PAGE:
Iceland – A Land of Fire, Art, and Culture

Iceland – A Land of Fire, Art, and Culture

One of the most isolated countries in the world is Iceland. Situated north of the Atlantic, the country has a meager population of 320,000 spread over an area of 103,000 square kilometers. This makes Iceland the most sparsely populated European country. One third of the population lives in Reykjavik, its largest city, while the other two-thirds mostly reside in the southwestern portion of the nation.

Despite its name, Iceland is a volcanically active country. The lands are filled with volcanoes, lava fields, geological hotspots, and glacial rivers. Additionally, even if the land is located in a high altitude (actually, just beyond the Arctic Circle), the country has a relatively warm temperate climate thanks to the Gulf Stream.

Iceland’s culture originated and developed from Norse and Gaelic heritage. In fact, most Icelanders are proud descendants of the brave and legendary Vikings. The country’s national language is handed down from Old Norse and is related to West Norwegian and Faroese dialects.

This exotic country has drawn thousands of visitors all over the world. There are so many sights to see, places to explore, and dishes to try. Just like in any other country, the number of attractions may overwhelm the tourist. To start off the exploration, it’s best to visit some of the country’s museums:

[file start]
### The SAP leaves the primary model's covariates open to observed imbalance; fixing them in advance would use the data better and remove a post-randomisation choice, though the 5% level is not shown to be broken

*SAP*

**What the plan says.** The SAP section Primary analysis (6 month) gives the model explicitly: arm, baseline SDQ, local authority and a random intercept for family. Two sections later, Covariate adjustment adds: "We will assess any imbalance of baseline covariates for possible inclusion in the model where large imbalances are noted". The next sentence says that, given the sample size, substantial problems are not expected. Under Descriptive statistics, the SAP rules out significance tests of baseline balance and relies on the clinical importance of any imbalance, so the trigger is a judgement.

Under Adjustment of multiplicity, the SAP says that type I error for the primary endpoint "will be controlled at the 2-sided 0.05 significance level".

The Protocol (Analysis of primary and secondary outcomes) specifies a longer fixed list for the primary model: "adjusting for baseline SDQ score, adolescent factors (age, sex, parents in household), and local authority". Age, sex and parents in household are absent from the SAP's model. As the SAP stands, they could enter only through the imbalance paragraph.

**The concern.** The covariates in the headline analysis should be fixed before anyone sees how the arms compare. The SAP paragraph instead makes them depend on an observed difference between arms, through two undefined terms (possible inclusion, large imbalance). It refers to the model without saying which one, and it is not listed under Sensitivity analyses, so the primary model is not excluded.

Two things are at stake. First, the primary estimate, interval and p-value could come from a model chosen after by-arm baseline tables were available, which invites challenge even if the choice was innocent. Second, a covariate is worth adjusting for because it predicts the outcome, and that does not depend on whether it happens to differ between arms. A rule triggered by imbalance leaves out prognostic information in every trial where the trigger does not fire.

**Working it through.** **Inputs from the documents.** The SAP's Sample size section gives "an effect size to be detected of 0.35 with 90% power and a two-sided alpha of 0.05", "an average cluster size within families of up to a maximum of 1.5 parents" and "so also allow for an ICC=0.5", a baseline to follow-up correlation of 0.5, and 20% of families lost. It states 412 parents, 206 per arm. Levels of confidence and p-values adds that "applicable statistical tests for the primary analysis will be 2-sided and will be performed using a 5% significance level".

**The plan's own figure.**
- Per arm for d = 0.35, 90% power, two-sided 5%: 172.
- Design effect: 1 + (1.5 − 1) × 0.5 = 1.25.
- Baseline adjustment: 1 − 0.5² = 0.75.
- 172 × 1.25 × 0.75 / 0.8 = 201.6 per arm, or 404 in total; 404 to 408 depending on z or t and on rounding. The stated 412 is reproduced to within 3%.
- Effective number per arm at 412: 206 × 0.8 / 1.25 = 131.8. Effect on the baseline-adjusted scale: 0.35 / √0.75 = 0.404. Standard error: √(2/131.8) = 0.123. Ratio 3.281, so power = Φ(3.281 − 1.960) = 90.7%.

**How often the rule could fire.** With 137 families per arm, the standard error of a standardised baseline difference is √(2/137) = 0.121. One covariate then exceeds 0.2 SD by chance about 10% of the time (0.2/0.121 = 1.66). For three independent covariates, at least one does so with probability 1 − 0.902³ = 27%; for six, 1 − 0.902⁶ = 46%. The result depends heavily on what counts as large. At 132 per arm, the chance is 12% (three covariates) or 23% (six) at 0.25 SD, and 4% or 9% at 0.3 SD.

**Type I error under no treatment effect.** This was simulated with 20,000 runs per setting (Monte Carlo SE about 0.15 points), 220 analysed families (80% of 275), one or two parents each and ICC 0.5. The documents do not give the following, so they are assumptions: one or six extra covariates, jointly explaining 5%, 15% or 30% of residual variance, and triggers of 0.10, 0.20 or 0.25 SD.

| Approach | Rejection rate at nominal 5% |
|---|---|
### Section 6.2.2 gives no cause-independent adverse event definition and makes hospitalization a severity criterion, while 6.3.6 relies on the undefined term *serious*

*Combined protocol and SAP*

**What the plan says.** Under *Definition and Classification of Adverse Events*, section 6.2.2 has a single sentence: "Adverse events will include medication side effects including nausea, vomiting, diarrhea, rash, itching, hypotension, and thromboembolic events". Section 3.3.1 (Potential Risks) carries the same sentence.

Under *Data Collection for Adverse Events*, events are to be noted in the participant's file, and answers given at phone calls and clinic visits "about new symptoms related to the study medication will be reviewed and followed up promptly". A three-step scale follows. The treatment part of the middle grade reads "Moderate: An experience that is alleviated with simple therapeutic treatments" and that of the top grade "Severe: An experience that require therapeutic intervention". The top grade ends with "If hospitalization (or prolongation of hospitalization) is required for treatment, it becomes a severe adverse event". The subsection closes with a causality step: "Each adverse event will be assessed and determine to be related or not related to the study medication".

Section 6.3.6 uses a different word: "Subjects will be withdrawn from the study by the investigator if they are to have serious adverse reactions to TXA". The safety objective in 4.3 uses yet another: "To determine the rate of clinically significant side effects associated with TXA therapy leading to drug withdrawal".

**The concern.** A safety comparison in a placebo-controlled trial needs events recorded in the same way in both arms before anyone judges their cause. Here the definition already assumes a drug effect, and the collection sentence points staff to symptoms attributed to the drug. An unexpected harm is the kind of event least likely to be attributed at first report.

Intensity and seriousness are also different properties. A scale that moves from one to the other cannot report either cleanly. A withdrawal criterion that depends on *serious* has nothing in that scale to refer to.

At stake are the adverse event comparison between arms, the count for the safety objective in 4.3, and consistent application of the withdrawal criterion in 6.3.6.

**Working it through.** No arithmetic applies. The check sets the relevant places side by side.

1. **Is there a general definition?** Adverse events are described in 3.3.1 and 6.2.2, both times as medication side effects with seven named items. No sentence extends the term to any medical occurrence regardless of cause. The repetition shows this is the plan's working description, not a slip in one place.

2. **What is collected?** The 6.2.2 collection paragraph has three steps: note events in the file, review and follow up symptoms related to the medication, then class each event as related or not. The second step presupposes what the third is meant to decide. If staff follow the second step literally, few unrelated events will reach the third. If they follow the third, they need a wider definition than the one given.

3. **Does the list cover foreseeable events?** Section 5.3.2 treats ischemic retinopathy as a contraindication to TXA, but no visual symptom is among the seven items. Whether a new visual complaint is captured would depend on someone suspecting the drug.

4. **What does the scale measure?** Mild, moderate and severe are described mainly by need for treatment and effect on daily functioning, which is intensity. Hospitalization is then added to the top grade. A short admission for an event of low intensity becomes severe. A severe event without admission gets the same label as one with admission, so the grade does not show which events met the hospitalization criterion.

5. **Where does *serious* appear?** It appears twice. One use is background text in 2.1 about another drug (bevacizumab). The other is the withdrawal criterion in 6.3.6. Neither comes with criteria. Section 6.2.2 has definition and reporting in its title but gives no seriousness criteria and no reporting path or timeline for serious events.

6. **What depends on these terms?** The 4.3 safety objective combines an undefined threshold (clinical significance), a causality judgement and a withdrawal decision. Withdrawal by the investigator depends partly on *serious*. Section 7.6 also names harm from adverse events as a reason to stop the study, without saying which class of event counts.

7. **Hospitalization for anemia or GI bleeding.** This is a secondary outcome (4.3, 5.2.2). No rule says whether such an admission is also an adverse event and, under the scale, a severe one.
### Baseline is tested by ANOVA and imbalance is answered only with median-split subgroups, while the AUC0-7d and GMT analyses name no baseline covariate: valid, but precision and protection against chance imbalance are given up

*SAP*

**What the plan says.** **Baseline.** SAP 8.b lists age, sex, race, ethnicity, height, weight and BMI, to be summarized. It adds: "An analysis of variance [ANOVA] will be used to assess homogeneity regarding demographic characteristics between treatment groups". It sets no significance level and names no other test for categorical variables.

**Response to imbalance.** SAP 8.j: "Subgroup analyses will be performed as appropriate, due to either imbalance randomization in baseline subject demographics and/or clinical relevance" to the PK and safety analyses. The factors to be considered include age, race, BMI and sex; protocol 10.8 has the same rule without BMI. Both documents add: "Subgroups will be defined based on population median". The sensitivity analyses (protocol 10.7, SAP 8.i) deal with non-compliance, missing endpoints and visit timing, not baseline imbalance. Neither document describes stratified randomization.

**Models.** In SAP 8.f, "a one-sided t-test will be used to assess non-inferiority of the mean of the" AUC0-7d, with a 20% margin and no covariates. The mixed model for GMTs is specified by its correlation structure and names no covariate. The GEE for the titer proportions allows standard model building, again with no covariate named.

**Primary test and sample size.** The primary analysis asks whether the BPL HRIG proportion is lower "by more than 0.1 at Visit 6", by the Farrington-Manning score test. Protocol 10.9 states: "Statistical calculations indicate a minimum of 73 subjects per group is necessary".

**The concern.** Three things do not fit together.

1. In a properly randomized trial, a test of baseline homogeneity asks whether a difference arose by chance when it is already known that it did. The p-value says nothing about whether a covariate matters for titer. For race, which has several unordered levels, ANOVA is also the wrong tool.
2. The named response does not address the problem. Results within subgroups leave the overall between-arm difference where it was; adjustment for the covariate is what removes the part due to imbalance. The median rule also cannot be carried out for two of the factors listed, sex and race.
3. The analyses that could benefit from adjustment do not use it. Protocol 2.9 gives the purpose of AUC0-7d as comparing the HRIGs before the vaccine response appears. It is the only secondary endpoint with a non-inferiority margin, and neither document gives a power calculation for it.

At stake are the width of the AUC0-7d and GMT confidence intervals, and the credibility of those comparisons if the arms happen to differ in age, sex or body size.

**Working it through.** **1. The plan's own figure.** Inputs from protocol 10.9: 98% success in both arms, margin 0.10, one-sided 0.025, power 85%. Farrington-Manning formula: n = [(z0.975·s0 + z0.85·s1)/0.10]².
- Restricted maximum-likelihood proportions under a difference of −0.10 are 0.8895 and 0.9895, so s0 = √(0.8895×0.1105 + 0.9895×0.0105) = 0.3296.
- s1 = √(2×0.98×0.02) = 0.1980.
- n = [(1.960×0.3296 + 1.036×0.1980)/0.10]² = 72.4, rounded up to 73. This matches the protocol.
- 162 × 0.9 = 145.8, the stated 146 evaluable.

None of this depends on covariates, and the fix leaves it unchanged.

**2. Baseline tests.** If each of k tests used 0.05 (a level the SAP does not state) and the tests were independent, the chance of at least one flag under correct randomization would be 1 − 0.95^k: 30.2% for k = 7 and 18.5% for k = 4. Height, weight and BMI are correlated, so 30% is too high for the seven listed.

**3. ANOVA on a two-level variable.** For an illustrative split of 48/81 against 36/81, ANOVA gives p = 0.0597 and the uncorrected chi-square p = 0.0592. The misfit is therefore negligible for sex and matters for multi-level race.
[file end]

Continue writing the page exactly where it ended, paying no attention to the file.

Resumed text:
Akureyri Art Museum

This museum was established in 1993. To date, it is the only art museum in the country that is located beyond the Greater Reykjavik Area. It was originally a dairy building, which was later converted into a museum. The museum houses a gallery that features classic Icelandic artworks, photos, and videos. Since 2006, the museum has been host to the Icelandic Visual Arts Awards.

Center for Icelandic Art

Founded in 2005, the Center of Icelandic Art is a museum that is dedicated to promote Iceland’s visual arts. It aims to establish a connection between the local visual art community and the global art network. The museum has plenty of displays of Icelandic artworks and crafts.

Galleri Sudurgata 7

A one-of-a-kind gallery, the Galleri Sudurgata 7 is an experimental, interactive art gallery in Reykjavik. Visitors can appreciate and have fun interacting with Fluxus artwork by renowned artists such as Eric Andersen and Rober Filliou; conceptual arts by Dick Higgins, Peter Schmidt, and others; and mail artists such as Endre TOT and Robin Crozier.

The Viking World Museum

Being descendants of the mighty Vikings, it is only appropriate for modern Icelanders to make a tribute for them. The Viking World Museum houses an exhibit of Viking artifacts and relics unearthed in archaeological sites. The main attraction is a full-sized replica of a Gokstad Viking ship, which suspended in the air so visitors can check out the workmanship underneath her hull. Additionally, the museum plans to have a replica of a Viking village constructed near the museum.

The Arctic Fox Center

This is actually a real, functioning research center with an enclosed museum and café. Situated in the Westfjords in Iceland, the center was established in 2007 with the help of researchers and locals who are interested in the preservation and study of the arctic fox. The museum is also geared towards the fulfillment of a sustainable wildlife tourism, specifically, the interaction of tourists and foxes.

These museums, galleries, and research centers should be part of a tourist’s itinerary when he or she visits Iceland.

Lynne Khan